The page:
2 Rings That Make Super Bowl Bling Look Common

Every professional athlete longs to "get a ring" by winning a championship, and earning a Super Bowl ring is certainly a rare and amazing feat. However, it's not that rare. The NFL has played 41 Super Bowls, and with over fifty people per team, that means that there are at least 2,000 or so player rings floating around out there. Plus, all manner of coaches, front-office staff, and other team employees get rings of their own, too. So while a Super Bowl ring is rare, it's got nothing on these two from European theater:

1. The Iffland-Ring

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This ring boasts a rarity that even Tolkien could appreciate: there's only one. The ring originally lived on the finger of German theater icon A.W. Iffland and features his portrait studded with small diamonds. Towards the end of his life, Iffland passed the jewelry on to fellow actor Ludwig Devrient. By tradition, the bearer is the most significant living German-speaking actor, and when he dies his will specifies the next man to wear the ring.

This line of succession hasn't always been so clean, though. According to legend, Albert Basserman, who received the ring in 1911, kept picking successors who died. After he outlived his first three choices, Basserman decided to give up and donated the ring to a museum. However, when he died in 1952, the Austrian Federal Ministry of Education intervened and awarded the ring to Werner Kraub. The current holder, Swiss actor Bruno Ganz, has worn the ring since 1996.

2. Hans-Reinhart-Ring

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Similarly, the Hans-Reinhart-Ring is awarded to a luminary of the Swiss theater. It's not as rare as the Iffland-Ring, though, since the ring has been awarded annually since 1957 and each winner gets his or her own ring. Not surprisingly, the ring is named after Hans Reinhart, a wealthy playwright and poet who endowed the program.

Since its inception, the ring has grown to signify the top award in Swiss theater. Laureates have included operatic soprano Lisa Della Casa, the clown Dmitri, and actor and director Benno Besson. Current Iffland-Ring holder Bruno Ganz won the award in 1991, giving him the closest thing Swiss stagecraft has to Tom Brady's ring-encrusted knuckles.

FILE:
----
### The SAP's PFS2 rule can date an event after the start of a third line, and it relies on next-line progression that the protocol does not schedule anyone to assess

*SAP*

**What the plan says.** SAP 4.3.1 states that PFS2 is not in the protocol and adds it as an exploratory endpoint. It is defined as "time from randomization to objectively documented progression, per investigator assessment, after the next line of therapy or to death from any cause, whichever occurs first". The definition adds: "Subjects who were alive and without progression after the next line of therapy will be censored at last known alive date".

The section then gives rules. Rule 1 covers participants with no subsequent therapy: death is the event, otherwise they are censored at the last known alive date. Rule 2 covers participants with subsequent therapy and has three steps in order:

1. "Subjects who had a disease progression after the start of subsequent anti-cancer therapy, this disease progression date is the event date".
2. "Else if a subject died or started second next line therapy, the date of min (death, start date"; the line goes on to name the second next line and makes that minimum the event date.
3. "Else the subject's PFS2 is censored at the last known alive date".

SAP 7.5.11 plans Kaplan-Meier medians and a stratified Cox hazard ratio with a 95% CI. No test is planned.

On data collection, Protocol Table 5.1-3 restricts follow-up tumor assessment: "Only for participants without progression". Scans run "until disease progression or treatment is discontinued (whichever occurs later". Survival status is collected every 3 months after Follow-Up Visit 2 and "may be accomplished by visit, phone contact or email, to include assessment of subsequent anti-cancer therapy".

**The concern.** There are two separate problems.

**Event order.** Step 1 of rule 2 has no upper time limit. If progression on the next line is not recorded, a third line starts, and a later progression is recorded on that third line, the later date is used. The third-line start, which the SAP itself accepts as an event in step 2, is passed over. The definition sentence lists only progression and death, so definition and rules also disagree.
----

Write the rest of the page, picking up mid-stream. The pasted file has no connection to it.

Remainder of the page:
Ethan Trex grew up idolizing Vince Coleman, and he kind of still does. Ethan co-writes Straight Cash, Homey, the Internet's undisputed top source for pictures of people in Ryan Leaf jerseys. His last mental_floss story somehow lumped together Beavis & Butthead and The Puppy Bowl.

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The Simple Way to Reheat Your French Fries and Not Have Them Turn Into a Soggy Mess
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Some restaurant dishes are made to be doggy-bagged and reheated in the microwave the next day. Not French fries: The more crispy and delectable they are when they first arrive on your table, the more of a soggy disappointment they’ll be when you try to revive them at home. But as The Kitchn recently shared, there’s a secret to making leftover fries you’ll actually enjoy eating.

The key is to avoid the microwave altogether. Much of the appeal of fries comes from their crunchy, golden-brown exterior and their creamy potato center. This texture contrast is achieved by deep-frying, and all it takes is a few rotations around a microwave to melt it away. As the fries heat up, they create moisture, transforming all those lovely crispy parts into a flabby mess.

If you want your fries to maintain their crunch, you need to recreate the conditions they were cooked in initially. Set a large pan filled with about 2 tablespoons of oil for every 1 cup of fries you want to cook over medium-high heat. When you see the oil start to shimmer, add the fries in a single layer. After about a minute, flip them over and allow them to cook for half a minute to a minute longer.

By heating up fries with oil in a skillet, you produce something called the Maillard Reaction: This happens when high heat transforms proteins and sugars in food, creating the browning effect that gives fried foods their sought-after color, texture, and taste.

After your fries are nice and crisp, pull them out of the pan with tongs or a spatula, set them on a paper towel to absorb excess oil, and sprinkle them with salt. Now all you need is a perfect burger to feel like you’re eating a restaurant-quality meal at home.

[h/t The Kitchn]

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Bone Collector
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